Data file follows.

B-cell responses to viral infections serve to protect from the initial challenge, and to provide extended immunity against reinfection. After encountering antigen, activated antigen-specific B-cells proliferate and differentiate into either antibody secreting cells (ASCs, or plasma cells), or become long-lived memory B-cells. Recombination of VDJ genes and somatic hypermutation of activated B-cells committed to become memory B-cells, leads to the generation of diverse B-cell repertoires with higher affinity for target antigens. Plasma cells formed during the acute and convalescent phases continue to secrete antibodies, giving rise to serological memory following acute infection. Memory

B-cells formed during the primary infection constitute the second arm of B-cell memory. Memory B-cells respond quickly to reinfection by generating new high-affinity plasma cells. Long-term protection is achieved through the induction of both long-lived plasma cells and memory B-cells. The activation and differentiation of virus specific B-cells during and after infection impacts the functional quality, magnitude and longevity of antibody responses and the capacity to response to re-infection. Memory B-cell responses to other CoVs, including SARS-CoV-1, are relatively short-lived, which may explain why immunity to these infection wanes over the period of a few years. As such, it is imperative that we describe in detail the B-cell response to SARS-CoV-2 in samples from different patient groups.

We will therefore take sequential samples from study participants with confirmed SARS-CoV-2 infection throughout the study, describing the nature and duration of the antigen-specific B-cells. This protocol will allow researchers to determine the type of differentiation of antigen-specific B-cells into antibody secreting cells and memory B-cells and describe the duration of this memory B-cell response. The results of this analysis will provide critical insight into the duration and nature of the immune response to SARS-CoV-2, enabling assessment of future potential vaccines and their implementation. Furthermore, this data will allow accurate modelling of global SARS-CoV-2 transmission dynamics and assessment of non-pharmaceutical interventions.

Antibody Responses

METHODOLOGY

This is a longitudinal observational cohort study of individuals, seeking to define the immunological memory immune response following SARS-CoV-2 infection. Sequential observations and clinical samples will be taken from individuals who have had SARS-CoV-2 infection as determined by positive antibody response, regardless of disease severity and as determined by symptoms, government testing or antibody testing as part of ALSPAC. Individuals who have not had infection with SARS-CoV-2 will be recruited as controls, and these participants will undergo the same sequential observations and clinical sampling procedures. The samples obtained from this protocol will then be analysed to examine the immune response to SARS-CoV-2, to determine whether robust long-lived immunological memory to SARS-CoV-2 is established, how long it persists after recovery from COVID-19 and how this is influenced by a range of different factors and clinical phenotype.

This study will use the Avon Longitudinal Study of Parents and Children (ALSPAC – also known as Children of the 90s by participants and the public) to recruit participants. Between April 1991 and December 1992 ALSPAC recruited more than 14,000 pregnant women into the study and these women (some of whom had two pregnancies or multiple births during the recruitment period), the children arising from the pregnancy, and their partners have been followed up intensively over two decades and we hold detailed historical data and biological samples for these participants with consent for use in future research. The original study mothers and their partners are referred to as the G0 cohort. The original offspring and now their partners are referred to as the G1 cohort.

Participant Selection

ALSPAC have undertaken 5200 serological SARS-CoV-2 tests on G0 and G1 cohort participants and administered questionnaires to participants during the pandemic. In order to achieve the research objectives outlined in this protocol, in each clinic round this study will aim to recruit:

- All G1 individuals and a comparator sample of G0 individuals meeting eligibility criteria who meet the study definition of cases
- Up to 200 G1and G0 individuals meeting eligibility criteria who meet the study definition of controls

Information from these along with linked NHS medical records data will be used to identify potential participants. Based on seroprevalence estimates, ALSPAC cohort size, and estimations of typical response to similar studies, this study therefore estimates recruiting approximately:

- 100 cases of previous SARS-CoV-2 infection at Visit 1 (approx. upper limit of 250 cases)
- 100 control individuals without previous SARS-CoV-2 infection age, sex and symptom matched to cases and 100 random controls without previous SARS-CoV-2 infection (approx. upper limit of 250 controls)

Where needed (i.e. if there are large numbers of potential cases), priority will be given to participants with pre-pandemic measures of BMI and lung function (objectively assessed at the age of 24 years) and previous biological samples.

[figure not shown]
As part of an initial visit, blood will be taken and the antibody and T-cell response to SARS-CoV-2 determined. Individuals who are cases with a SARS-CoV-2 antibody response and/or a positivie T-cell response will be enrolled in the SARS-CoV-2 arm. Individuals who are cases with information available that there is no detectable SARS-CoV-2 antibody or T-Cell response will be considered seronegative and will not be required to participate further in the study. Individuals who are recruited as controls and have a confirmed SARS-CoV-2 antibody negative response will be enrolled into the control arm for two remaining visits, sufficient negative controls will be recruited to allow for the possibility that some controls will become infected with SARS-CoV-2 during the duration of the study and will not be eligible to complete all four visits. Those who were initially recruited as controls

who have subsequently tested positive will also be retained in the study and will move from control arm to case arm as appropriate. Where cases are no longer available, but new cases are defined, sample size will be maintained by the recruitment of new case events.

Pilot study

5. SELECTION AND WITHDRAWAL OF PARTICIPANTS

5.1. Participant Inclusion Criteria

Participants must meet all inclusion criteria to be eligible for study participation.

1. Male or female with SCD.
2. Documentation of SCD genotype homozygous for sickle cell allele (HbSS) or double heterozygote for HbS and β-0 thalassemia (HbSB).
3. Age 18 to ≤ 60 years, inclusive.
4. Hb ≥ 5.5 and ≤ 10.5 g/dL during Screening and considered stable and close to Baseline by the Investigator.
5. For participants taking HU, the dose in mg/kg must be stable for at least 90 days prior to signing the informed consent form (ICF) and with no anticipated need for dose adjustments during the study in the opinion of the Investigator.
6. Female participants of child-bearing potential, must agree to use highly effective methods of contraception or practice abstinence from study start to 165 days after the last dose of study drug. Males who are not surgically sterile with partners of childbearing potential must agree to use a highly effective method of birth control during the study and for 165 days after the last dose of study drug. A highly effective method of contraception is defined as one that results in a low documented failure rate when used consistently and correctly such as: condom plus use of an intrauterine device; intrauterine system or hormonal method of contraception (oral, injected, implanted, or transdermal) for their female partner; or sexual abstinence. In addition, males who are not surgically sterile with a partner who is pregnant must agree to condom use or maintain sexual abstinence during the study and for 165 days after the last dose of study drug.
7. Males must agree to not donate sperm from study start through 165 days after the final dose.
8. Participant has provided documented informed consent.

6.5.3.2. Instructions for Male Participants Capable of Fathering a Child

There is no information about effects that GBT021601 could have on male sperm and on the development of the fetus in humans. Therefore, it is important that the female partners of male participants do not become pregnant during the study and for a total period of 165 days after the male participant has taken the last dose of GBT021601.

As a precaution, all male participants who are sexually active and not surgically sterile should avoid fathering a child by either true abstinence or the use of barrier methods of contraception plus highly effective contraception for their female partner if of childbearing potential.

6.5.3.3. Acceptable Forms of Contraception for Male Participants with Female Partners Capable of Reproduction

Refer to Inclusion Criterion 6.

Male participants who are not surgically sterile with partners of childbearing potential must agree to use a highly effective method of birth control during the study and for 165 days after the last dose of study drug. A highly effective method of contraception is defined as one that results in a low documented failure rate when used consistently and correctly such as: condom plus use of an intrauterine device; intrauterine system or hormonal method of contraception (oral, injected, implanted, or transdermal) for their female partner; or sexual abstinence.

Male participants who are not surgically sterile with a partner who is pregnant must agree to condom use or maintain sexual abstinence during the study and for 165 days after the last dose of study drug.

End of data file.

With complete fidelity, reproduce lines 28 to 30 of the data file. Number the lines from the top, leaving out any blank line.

6. Female participants of child-bearing potential, must agree to use highly effective methods of contraception or practice abstinence from study start to 165 days after the last dose of study drug. Males who are not surgically sterile with partners of childbearing potential must agree to use a highly effective method of birth control during the study and for 165 days after the last dose of study drug. A highly effective method of contraception is defined as one that results in a low documented failure rate when used consistently and correctly such as: condom plus use of an intrauterine device; intrauterine system or hormonal method of contraception (oral, injected, implanted, or transdermal) for their female partner; or sexual abstinence. In addition, males who are not surgically sterile with a partner who is pregnant must agree to condom use or maintain sexual abstinence during the study and for 165 days after the last dose of study drug.
7. Males must agree to not donate sperm from study start through 165 days after the final dose.
8. Participant has provided documented informed consent.